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Leeward Maui County
Remains Under Extreme Drought

Posted 08:48 AM HST, March 8, 2013
Severe drought conditions return to the leeward slopes of Maui. Photo of dry brush along the Pali section of the Honoapiilani Highway, by Wendy Osher.

Severe drought conditions return to the leeward slopes of Maui. Photo of dry brush along the Pali section of the Honoapiilani Highway, by Wendy Osher.

By Wendy Osher

Extreme drought conditions remain in place over leeward areas of Maui County and the Big Island of Hawai’i despite excessive rainfall along the windward slopes, officials said.

The update was provided by the National Weather Service as part of the agency’s latest drought information statement.

The most severe drought conditions or D3 “extreme drought” exist in Kihei, Lower Kula, Ulupalakua, and the Lower Kaupo areas of Maui.  Similar conditions are reported in the Kawaihae area of South Kohala and the Pohakuloa area of the Hamakua District on Hawai’i Island.

Officials from the National Weather Service say wet trade wind conditions in February brought above average amounts of rainfall to the windward areas of the state; however there was below average rainfall over the leeward areas of Maui and Big Island, which remain the hardest hit by the ongoing drought.

According to the report, Maui County remains under D2 Severe drought conditions, mainly over west Molokai, South Lana’i, and the lower elevations of West Maui from Ma’alaea to Lahaina. Pastures in the existing drought areas on Maui were de-stocked several months ago, according to the report.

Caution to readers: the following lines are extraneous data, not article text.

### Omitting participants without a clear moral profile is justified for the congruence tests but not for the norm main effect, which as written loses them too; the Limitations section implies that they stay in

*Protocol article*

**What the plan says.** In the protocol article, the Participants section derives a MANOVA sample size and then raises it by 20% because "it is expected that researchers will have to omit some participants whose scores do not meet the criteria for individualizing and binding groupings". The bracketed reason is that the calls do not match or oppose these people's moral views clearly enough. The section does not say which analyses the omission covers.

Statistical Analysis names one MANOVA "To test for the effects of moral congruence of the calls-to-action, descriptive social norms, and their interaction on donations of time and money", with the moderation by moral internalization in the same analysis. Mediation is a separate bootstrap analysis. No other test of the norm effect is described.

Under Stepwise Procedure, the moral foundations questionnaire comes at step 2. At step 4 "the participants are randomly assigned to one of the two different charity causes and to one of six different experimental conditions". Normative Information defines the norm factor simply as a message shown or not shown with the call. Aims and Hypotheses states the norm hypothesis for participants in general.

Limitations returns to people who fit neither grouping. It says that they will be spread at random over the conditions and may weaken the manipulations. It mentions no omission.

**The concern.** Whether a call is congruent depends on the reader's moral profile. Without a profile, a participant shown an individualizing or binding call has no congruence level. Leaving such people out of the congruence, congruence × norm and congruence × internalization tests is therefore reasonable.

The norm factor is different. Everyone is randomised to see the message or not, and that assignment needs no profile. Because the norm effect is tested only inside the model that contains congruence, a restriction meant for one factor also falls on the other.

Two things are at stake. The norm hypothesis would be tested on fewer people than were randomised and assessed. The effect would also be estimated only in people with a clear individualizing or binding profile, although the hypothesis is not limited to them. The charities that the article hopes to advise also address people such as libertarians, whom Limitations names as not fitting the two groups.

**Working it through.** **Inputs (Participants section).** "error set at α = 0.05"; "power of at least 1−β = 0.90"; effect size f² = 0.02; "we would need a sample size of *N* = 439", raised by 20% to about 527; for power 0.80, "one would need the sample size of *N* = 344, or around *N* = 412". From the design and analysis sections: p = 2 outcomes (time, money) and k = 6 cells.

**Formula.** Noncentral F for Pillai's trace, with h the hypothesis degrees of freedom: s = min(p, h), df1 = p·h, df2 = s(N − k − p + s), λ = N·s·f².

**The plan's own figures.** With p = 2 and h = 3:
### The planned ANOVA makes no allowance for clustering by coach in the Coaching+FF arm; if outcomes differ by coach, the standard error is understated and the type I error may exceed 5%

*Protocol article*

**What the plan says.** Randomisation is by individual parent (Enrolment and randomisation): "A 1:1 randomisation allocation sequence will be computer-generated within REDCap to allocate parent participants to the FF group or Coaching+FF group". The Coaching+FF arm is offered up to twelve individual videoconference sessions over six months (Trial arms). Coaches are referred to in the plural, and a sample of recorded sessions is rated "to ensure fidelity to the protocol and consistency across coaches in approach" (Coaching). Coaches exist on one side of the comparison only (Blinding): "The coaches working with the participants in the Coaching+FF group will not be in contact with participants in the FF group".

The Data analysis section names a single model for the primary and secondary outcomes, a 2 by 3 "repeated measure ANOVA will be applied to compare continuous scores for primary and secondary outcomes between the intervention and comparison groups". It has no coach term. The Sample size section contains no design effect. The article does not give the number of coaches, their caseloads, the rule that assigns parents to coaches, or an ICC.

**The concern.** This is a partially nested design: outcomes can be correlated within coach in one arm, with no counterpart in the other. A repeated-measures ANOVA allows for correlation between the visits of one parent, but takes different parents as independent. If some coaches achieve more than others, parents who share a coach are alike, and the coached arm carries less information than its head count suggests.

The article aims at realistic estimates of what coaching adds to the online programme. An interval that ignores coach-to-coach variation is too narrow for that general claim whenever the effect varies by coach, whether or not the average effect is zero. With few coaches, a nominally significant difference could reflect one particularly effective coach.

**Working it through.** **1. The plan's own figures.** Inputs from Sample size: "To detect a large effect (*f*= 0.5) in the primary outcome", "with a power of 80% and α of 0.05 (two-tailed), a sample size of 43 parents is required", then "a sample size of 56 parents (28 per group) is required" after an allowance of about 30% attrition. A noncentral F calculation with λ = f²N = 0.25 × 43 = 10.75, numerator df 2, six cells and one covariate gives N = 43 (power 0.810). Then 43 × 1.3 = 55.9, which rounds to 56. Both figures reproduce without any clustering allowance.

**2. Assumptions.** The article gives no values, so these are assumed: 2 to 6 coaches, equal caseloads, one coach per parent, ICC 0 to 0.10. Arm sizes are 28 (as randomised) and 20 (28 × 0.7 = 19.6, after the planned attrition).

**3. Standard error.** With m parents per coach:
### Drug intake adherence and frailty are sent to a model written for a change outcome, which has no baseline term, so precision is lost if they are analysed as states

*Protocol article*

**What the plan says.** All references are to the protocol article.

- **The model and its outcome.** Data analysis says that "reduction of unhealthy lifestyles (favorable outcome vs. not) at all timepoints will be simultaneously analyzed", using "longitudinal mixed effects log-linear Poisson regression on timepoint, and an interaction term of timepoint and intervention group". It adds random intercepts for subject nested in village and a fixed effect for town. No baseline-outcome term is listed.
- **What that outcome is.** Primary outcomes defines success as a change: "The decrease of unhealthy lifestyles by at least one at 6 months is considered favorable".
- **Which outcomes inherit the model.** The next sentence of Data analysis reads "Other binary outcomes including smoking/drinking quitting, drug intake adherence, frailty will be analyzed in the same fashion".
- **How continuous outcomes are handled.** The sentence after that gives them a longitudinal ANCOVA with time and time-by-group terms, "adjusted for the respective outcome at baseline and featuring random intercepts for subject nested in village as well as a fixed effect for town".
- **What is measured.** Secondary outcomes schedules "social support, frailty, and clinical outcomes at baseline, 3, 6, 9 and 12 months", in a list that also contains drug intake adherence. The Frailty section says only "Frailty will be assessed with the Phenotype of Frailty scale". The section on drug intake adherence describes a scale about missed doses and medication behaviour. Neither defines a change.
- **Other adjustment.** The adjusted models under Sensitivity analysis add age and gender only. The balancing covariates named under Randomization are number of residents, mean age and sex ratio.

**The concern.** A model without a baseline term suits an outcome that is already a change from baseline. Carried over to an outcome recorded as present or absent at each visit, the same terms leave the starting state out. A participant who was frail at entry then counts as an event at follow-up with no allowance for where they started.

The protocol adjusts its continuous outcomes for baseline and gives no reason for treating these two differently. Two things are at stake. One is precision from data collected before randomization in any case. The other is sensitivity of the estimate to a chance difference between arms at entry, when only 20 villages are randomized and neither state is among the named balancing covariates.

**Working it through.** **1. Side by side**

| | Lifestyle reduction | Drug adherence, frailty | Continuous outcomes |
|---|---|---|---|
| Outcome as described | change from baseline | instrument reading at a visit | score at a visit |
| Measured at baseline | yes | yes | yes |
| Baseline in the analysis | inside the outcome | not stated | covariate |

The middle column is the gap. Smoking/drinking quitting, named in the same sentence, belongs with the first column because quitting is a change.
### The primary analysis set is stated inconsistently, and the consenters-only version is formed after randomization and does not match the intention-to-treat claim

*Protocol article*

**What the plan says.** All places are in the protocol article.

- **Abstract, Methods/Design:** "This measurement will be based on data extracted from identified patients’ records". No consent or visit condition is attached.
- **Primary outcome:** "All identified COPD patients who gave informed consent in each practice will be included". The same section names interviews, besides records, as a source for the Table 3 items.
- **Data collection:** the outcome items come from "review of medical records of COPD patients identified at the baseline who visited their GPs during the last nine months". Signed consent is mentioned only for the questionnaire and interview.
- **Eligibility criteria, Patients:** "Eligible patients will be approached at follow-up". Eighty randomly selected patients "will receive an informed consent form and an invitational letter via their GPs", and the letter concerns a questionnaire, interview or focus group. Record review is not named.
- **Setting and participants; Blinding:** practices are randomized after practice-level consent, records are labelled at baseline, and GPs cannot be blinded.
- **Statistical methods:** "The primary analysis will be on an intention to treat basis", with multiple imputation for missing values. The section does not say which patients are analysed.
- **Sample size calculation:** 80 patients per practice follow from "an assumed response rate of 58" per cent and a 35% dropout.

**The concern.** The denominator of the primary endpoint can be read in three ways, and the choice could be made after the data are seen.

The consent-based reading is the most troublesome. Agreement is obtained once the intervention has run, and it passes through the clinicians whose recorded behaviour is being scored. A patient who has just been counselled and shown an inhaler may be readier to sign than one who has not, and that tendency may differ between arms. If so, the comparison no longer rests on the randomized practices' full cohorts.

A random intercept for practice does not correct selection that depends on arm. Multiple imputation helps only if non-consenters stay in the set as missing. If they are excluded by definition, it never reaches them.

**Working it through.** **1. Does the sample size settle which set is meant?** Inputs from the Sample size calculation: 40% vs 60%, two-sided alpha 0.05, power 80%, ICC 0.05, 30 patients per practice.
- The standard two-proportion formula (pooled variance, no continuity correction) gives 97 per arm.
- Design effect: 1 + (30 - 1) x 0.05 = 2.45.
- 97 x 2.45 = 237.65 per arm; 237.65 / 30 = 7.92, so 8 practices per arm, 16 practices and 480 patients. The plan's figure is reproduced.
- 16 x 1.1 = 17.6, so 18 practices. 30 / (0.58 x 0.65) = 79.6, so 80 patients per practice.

Because of the continued dry conditions, the Maui Department of Water Supply has maintained its longstanding request for a 10% reduction in water use by Central and South Maui residents.

On Molokai, a report received by the NWS from the Ho’olehua area indicates that vegetation conditions have improved–an observation that is consistent with improvements seen in health data from remote sensing sources.

Water levels in the island’s Kualapu’u Reservoir remain low, but showed a small increase in the past month, according to the report prepared by Kevin Kodama of the National Weather Service. Because of the low levels, the Hawai’i Department of Agriculture’s mandatory 30% reduction in irrigation water consumption remains in place.

On Lana’i, authorities say there has been no significant changes in vegetation health data since the last report was published in February.

The National Weather Service report notes that the island of Oahu had just a small area of moderate drought over the leeward slopes of the Waianae Range; and Kauai has been able to remain drought-free.

The next drought statement is expected to be released in April.

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  • please waist more tax money

    the gov’t needs to initiate a ‘task force’ to study the impact of the extreme drought, then make a law against it.

    • eoe


  • ttomni6

    Exactly why we need more development.

  • stand alone

    Same old story over and over again. When will they learn? They known about this for very long time. But, they just don’t take that step to solve this and alot other issues.

  • ask for advise

    If you selected official’s in government have no idea how to go about solving a problem or issues ask the community for advise. Don’t just experiment on something you yourself think is right. Alot of times you’ll be wrong. And then y you’ll waste our tax money for nothing. There’s alot smarter people out there who have many solutions to assist you with.

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